John Z. De Lorean, the former superstar executive at General Motors until he resigned last year, was in Washington a few days ago making some super good sense.
In a Senate briefing, sponsored by Senator Vance Hartke (Dem., Ind.), De Lorean said it was ridiculous to consider sacrificing automotive engineering safety because of the auto companies’ present economic turbulence.In a Senate briefing, sponsored by Senator Vance Hartke (Dem., Ind.), De Lorean said it was ridiculous to consider sacrificing automotive engineering safety because of the auto companies’ present economic turbulence.
“Over the past 18 months,” he said, “the average price increase of a sedan has been over $1,000, and the cost of added safety features is an insignificant slice of that dollar amount.”
In contrast, Richard C. Gerstenberg, chairman of General Motors, issued a statement on September 1 which is unprecendented in its callousness toward motorists’ safety and decent business behavior.
Gerstenberg, who once called himself “just a bookkeeper” at a Senate hearing, said that GM wants no more new safety features over the next three years.
The auto giant is also demanding an actual rollback of some existing lifesavers which the government has obliged the auto companies to install. He says such past and future safety and pollution control cutbacks will help the fight against inflation.
Here are Gerstenberg’s words:
“The car-buying consumer is burdened today by the cost of a number of governmental requirements that have been placed upon cars and trucks; costs that are in many cases well beyond whatever value these regulations provide.
“And today still further requirements of questionable value are being proposed both by law and by regulation. The mandated equipment added to our cars and trucks over the four model years (1972 through 1975) to meet regulations for emission control, occupant protection, and bumpers, has added about $270 to the cost of every vehicle we produce for the United States.”
Mr. Gerstenberg left some important information out of his statement. He failed to note the massive costs to motorists of styling — useless gingerbread, chrome trim and patterns outside and inside the car which are imposed on motorists.
Safety or style? Gerstenberg wants a moratorium on safety, not styling. Back in the late fifties, several university economists completed a study which then showed that several hundred dollars of the retail price of the automobile reflected styling costs.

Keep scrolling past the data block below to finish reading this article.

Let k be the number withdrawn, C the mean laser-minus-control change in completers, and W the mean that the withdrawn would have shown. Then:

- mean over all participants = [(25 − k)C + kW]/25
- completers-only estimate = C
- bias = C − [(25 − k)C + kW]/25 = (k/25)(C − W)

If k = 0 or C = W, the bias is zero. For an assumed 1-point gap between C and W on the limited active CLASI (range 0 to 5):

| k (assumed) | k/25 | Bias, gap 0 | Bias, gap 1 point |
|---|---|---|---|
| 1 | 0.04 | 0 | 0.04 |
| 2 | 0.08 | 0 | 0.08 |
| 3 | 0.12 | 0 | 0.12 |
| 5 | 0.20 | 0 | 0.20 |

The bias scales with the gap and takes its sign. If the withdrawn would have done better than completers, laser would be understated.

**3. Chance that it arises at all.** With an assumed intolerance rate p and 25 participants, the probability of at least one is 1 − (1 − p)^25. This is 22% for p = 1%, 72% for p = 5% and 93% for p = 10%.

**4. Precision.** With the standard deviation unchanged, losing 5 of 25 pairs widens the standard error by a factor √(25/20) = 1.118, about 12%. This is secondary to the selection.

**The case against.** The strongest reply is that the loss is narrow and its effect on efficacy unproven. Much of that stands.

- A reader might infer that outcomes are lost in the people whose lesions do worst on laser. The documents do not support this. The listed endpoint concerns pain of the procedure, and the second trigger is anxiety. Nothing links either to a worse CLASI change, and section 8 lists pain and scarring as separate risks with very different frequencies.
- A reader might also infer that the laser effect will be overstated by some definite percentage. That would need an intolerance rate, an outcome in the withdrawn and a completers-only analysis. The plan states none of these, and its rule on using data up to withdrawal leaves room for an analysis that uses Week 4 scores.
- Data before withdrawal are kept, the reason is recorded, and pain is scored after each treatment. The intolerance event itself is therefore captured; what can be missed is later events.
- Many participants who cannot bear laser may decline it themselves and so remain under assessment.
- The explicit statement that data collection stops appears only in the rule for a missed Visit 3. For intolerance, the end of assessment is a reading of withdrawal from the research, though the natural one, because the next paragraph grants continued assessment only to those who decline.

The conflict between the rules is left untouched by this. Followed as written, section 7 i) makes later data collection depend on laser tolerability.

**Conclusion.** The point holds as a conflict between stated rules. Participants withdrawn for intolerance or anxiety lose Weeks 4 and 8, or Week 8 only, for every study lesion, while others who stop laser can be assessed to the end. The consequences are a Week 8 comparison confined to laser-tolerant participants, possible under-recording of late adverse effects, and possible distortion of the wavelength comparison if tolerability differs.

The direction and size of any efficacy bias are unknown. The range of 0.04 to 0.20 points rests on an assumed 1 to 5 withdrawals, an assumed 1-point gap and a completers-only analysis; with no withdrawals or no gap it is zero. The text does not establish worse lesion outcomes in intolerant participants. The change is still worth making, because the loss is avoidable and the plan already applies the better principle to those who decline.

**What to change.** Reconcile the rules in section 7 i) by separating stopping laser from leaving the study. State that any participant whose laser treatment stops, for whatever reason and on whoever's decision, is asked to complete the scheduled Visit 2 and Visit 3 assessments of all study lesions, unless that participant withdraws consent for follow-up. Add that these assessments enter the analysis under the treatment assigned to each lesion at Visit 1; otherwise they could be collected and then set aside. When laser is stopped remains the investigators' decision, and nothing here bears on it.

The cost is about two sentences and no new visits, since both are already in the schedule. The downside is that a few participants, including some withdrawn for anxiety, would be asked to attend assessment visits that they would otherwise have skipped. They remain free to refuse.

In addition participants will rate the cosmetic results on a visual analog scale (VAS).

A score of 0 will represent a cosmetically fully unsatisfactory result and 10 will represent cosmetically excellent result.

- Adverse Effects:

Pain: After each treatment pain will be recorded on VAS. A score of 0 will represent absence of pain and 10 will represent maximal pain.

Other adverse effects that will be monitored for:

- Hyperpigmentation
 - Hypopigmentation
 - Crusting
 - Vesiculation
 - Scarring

The GM boss also failed to speak about the prudence of pushing such “unproductive” features as wire wheel covers, vinyl roofs, power seats and power windows which cost, respectively, $87, $106, $113, and $135, on the 1974 Chevrolet Impalas.
How many lives and injuries will these and other similar “notions” save? such items are usually classified as optional equipment but as many motorists know, company and dealer pressures turn many of them into “mandatory options” — if you don’t want them off the showroom floor, you’ll have to order your model without such specifications and wait several weeks or months during which time the overall car price may be raised.
Obviously, GM is not about to mention the federal trade commission report which stated that the highly concentrated domestic auto industry is costing consumers billions of dollars due to anti-competitive practices and captive marketgouging for replacement parts. For several years, State Farm Insurance Co. has been compiling information on the automotive replacement parts market and consumer overcharging, waiting for the FTC to act.
Nor is GM ready to remind motorists about their lost dollars due to creampuff bumpers during the last 15 years which exposed cars to several hundred dollars damage in five or ten mile per hour collisions.
Also hiding behind the chrome curtain are such facts as the much higher price markups for widely sold optional as compared with standard equipment, and the overburdening, with inappropriate costs and amortization expenses, of safety equipment pricing to mislead the public about how inexpensive such equipment is to GM and other auto companies.
Ford and Chrysler are fueling inflation by another technique. According to the Wall Street Journal, these automakers are “simply dropping their lowest-priced standard-size cars in some lines, effectively forcing buyers of those models into a richer version if they want that size car.”
A couple of days after Gerstenberg’s statement, the GM chairman said that even if safety equipment was removed, the company’s car prices might not be reduced. Indeed, hesuggested that more price increases were coming in the near future during the 1975 model year. Last year’s models were hiked six times during the model run.
Should Gerstenberg and other auto executives continue their campaign of misinformation to make safety features the scapegoat for their rocketing prices, it will not be long before a congressional committee subpoenas the cost and productivity data of the companies which they have so carefully guarded as secrets over the years.